Environment and Nature in the Andes

  • David L. Browman
Reference work entry
DOI: https://doi.org/10.1007/978-1-4020-4425-0_8571

The Central Andes were the home of the Incas, an ancient civilization who created an enormous empire, larger in area than the Roman empire. Only indigenous peoples of the Himalayas have adapted as well as the native Andeans to high mountain environments. The ancestors of the Incas arrived in the Central Andes as nomadic hunters and gatherers perhaps 15,000 years ago. They began agropastoral lifeways (camelid herding and plant cultivation) around 8,000 years ago. Many of the contemporary human–nature relationships can first be identified as developing during that period.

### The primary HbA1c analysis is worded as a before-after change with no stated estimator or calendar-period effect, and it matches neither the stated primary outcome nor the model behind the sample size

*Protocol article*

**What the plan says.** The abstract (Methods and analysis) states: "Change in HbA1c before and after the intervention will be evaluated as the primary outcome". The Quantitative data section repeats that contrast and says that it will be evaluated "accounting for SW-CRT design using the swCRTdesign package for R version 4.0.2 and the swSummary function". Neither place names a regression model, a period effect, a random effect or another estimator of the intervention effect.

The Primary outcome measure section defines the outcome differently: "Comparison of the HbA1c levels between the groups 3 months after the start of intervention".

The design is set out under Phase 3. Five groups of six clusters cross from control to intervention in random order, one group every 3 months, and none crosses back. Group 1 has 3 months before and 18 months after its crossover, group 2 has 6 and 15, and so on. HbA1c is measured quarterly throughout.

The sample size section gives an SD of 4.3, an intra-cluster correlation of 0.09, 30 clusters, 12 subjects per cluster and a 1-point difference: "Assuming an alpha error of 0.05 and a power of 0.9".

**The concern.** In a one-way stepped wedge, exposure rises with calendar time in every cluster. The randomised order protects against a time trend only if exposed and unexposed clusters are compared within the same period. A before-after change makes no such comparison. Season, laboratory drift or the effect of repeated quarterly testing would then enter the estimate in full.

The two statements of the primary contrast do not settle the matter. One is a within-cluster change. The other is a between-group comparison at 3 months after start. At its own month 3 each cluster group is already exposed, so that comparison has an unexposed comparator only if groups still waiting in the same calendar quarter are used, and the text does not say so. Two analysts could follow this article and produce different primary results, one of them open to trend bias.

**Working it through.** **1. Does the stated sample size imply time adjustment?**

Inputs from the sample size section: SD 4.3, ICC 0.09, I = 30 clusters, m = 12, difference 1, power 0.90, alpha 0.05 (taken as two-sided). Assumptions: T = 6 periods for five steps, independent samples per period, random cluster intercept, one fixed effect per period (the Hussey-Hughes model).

An essentially treeless grassland – the Ecuadorian paramo, the Peruvian puna, the Bolivian altiplano, and the Argentine salt puna– which is the home of the native herders and sierra farmers – occurs along the upper slopes, plateaus, and tablelands of the Andean mountain chain. Because similar elevations support trees elsewhere in the world, the question is raised: why is the zone essentially treeless today? Is it...

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© Springer-Verlag Berlin Heidelberg New York 2008

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  • David L. Browman

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